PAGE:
Andy Gotts is a celebrity portrait photographer with a career spanning three decades. A natural go-getter, he’s carved out big-break moments for himself, from a 90-second photoshoot of Stephen Fry to sending out 300 handwritten letters to acting agents. With a serious eye for opportunity – and photographs, of course – he knows a thing or two about making things happen.
He spoke to House of Influence about the encounters that built his career and how he’s the Goldfinger of photography.
The Unhappy Chef
Before turning to photography, I was a young, grumpy chef. One shift – I remember it was winter because the waitress’s car was snowed in and she needed me to cover for her – I was cooking and serving, and it was clear to one customer I wasn’t very happy about it. This guy looked at me and said, “You look so unhappy,” and I wasn’t really in the mood to pretend so I just replied honestly. “I really am,” I said. “I hate this job.” He then asked me what I wanted to be and I said a photographer and of course that turned out to be one of those life-changing conversations, because he told me he taught photography as a hobby.
The photographer tutor insisted I come along in the mornings to his classes with other students who were about my age – and that was the start of it. Over the next six months he taught me the fundamentals of photography and then he recommended me to a college to do the first ever BTEC in photography. They took me on and over the two-year course, I covered everything from landscapes to food, but I couldn’t really find that one-thing that grabbed me. That is, until I chanced my arm with Stephen Fry…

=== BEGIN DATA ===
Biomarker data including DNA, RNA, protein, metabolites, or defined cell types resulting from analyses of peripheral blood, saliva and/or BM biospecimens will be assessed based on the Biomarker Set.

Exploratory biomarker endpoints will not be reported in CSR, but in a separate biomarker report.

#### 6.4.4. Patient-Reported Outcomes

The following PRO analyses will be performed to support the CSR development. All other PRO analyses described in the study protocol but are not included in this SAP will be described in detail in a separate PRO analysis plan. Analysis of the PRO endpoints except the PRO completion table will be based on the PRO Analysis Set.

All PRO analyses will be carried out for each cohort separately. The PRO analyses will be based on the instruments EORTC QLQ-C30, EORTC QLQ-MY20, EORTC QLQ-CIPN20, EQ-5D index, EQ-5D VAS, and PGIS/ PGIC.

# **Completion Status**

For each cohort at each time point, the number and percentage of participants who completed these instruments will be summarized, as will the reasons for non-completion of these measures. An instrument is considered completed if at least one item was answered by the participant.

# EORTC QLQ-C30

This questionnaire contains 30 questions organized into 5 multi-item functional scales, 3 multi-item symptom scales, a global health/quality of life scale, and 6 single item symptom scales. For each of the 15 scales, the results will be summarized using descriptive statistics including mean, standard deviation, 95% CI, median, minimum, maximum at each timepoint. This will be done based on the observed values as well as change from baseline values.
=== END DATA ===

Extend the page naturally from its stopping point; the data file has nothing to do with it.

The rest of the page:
Snapping Stephen Fry
I guess you could say it all took off when I convinced Stephen Fry to let me take his photo. He had been giving an AIDS awareness talk at my college and handing out diplomas, so I found out the room he’d be in and set up a camera and tripod in the room next door. I went to his Q&A, put my hand up and Stephen said, “Boy at the back!” I knew that was my chance so I just went for it and said, “Mr. Fry, can I do a picture of you next door, please?” He as good as rolled his eyes but agreed. “Will you be quick, love?” he said so of course I promised I would be and he gave me 90 seconds.
The Snowball Effect
I took 10 photographs and they changed my life. He put the photograph on his mantelpiece at home and that Sunday, his friend went round for lunch. His friend was the brilliant Kenneth Branagh. He noticed the picture on this mantelpiece and asked Stephen who took it and asked for my number. So Stephen gave him the landline number of the digs I was in and on one extraordinary phone call I had Kenneth Branagh introducing himself and asking if I’d shoot him and his wife, Emma Thompson.
The next part is almost just as unbelievable, as that weekend, when I was shooting Kenneth and Emma, there was a knock at the front door – and it was only their next-door neighbor, the actor Derek Jacobi. He saw we were in a photoshoot and asked if I’d take his headshot ahead of his new TV show, Cadfael… and that’s how I went on to shoot over 7000 famous faces.
I do it because I love it and I do it my way
Since those first few photographs, my work and bookings have all been word of mouth. I manage my own schedule and clients. I don’t have an agent, publicist or assistants. From the initial phone call to the actual delivery of the print, it’s all me, and yes some might call me the ‘Goldfinger of photography,’ but I want to make sure every job is carried out perfectly.
I want to do a picture that I can sit at home at night and think, “That’s a great shot.” I don’t care what a creative person thinks and to some extent, I don’t care what the public thinks. I care if I like it – and if the person I photograph likes it, that’s a bonus.
I do this job just for me. I’m asked by students all the time about what they need to do or how they need to act to be a photographer of celebrities and my answer is the same every time. Be yourself, do it for yourself and do it because you love it.
Based on an interview with House of Influence and edited for clarity.